Summer Ratatouille
By Caroline Mac
Variety of summer vegetables, chopped into large chunks (I used assorted summer squashes, red onion, eggplant, and cherry tomatoes)
2 heads of garlic, cloves peeled and left whole (Less if you're doing a small portion)
Olive oil to coat veggies
Italian seasoning
1 can cannellini beans, drained and rinsed
1 can Italian stewed tomatoes (canned), drained
Salt to taste

Step 1: Preheat oven to 350 degrees. Spread the fresh veggies and garlic in a large casserole dish. Drizzle with olive oil and mix until thoroughly coated. 

Step 2: Shake Italian seasoning over vegetables and mix again until evenly distributed. I was very generous with the seasoning, as I like a lot of flavor. Sprinkle veggies with salt to taste and mix again.

Step 3: Cover and bake for 1 hour. After 1 hour, remove from oven and spread beans and canned tomatoes over the veggies. Drizzle with olive oil and sprinkle with more seasoning. 

Step 4: Bake for 15 more minutes. Remove from oven and serve warm. 

Sunday, August 19, 2012

Pumpkin Spice Bars

In honor of having my 500th hit today, I've decided to do a new bar recipe! My Everything Energy Bars have gotten the most page views of all my recipes, so I figure you guys might like some variety! I'm pretty proud of this one because I didn't look at another recipe as I created this. It was completely improvisational! The whole kitchen smelled like pumpkin as these were baking, and the taste is pumpkin pie-ish. I will say, if you prefer sweeter flavors, I would add some sugar or maple syrup to the mixture.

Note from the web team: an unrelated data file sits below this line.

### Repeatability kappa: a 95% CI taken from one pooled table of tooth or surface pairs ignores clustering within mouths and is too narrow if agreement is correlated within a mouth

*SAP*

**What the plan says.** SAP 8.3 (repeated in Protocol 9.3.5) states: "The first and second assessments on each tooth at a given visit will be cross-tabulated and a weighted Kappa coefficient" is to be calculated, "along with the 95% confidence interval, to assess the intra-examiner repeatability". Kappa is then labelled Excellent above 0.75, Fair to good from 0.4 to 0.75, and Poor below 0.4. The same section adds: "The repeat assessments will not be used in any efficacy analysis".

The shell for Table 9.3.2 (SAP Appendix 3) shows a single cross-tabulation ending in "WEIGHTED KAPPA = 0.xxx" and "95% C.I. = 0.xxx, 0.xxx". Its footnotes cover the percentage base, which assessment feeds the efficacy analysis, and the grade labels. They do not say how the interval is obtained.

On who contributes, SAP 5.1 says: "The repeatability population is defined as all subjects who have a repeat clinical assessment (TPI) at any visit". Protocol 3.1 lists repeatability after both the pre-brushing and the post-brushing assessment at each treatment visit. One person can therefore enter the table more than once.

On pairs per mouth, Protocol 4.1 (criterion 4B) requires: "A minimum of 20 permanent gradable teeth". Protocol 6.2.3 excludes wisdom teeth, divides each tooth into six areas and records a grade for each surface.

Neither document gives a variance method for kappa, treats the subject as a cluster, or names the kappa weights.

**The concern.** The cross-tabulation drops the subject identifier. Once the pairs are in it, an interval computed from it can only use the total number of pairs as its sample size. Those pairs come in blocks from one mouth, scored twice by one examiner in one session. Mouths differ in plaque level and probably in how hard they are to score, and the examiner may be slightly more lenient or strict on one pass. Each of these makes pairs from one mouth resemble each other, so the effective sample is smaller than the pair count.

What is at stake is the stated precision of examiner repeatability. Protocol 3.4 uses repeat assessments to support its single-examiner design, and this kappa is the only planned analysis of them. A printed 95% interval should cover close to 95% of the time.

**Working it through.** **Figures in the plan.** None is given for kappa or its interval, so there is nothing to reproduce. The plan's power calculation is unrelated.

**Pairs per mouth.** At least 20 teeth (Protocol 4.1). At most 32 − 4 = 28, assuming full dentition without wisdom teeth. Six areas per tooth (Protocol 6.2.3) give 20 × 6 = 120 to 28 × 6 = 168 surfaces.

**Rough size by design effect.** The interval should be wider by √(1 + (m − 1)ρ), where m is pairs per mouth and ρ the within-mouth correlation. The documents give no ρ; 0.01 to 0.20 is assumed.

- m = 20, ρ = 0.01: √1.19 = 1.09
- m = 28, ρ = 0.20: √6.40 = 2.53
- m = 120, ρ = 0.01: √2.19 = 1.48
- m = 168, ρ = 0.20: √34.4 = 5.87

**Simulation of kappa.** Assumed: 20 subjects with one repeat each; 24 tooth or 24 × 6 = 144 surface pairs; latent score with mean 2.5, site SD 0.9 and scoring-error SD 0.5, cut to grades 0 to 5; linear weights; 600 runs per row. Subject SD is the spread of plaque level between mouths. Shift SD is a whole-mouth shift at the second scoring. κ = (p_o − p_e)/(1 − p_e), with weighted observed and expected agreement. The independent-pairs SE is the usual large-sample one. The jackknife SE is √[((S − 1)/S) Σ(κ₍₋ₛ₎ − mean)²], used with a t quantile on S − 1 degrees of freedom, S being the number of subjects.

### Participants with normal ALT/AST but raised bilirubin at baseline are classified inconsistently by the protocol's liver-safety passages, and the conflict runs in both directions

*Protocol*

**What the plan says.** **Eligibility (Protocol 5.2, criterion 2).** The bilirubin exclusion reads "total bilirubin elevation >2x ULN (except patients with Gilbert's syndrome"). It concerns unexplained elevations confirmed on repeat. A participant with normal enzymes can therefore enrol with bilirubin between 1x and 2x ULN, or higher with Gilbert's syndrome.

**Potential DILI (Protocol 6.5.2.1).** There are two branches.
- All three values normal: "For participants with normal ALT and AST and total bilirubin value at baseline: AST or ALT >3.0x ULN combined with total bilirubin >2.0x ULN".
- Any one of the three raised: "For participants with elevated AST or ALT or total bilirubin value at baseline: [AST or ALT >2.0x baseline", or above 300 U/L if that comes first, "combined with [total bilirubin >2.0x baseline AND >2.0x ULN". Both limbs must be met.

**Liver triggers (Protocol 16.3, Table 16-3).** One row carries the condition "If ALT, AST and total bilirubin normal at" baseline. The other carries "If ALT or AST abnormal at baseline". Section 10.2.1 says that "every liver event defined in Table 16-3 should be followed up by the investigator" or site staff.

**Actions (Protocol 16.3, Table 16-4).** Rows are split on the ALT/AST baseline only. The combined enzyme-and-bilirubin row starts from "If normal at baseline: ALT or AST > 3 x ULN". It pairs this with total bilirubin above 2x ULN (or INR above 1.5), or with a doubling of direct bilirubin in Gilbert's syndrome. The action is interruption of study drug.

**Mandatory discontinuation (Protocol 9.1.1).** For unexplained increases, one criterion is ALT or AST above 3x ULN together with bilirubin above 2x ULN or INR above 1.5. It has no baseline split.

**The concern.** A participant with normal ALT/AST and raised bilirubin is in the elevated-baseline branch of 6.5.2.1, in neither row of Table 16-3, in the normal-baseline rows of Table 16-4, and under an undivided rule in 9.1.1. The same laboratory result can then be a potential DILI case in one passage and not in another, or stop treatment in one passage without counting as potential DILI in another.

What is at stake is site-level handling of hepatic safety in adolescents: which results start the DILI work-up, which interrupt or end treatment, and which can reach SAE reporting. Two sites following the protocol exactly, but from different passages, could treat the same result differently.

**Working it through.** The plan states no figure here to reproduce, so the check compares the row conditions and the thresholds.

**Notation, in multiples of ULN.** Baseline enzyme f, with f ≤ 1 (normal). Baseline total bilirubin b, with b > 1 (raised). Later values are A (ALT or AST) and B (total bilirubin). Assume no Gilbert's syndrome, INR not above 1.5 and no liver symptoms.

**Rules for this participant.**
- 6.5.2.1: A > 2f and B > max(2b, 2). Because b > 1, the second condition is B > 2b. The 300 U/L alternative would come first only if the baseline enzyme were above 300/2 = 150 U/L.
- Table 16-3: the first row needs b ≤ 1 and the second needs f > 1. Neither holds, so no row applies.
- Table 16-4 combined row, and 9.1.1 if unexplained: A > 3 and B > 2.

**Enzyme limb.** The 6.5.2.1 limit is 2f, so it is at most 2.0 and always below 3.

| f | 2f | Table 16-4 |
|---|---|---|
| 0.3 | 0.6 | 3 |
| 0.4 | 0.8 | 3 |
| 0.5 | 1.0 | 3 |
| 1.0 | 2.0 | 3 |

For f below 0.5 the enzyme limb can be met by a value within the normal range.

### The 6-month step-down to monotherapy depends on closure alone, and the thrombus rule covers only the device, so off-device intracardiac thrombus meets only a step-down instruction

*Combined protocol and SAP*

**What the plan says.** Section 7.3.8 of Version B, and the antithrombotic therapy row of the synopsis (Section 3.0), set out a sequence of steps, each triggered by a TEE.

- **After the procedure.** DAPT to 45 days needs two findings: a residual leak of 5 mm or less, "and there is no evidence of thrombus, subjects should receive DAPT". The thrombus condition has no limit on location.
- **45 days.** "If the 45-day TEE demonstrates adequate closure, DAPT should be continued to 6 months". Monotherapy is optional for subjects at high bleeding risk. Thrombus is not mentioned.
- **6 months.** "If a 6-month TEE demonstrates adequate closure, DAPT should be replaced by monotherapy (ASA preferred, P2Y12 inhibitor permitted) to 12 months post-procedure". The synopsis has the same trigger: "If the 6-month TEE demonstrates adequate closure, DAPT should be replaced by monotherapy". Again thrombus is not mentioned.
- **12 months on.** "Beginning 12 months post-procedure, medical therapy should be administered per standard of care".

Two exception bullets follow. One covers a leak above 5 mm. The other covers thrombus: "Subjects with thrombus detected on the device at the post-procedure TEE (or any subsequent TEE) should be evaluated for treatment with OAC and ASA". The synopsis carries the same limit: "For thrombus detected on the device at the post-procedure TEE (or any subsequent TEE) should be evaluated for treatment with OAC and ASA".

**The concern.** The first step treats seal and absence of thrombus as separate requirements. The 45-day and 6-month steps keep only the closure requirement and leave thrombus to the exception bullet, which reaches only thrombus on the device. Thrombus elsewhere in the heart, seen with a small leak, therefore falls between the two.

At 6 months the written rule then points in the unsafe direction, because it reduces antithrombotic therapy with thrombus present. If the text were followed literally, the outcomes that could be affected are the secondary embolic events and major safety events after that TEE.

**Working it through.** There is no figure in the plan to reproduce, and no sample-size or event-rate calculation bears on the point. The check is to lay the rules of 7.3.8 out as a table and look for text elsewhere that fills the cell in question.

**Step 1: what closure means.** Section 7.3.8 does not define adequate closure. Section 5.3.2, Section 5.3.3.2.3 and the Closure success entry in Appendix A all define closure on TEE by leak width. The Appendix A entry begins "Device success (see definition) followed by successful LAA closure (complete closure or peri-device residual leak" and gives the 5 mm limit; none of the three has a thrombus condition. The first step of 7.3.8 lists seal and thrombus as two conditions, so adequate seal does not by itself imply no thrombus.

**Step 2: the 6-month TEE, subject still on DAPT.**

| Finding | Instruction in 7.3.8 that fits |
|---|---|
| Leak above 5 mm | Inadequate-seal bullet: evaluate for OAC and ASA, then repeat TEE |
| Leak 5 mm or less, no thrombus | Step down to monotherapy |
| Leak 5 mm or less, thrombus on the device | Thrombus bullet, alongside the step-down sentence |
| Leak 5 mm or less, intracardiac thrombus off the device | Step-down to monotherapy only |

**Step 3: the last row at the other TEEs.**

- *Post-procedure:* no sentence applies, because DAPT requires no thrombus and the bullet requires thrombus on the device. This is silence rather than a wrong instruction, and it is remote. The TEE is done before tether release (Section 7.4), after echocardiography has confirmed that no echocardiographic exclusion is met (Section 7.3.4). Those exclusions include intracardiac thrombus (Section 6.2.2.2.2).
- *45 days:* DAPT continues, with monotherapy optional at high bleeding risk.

Pumpkin Pie Spice Bars
By Caroline Mac
1 15-0z can pumpkin puree
2 cups quick cooking rolled oats
1/2 cup almond flour
1/2 cup original soy milk
1/4 cup pepitas (pumpkin seeds)
1/2 cup pecans
1/4 cup dried cranberries
1.5 t pie spice
1 t vanilla extract
Dash of salt

Step 1: Preheat oven to 350 degrees. Combine all wet ingredients and spices in a large mixing bowl and mix thoroughly.

Step 2: Add oats, almond flour, and spices, followed by the dried fruit and nuts. Stir until mixture forms a moist dough.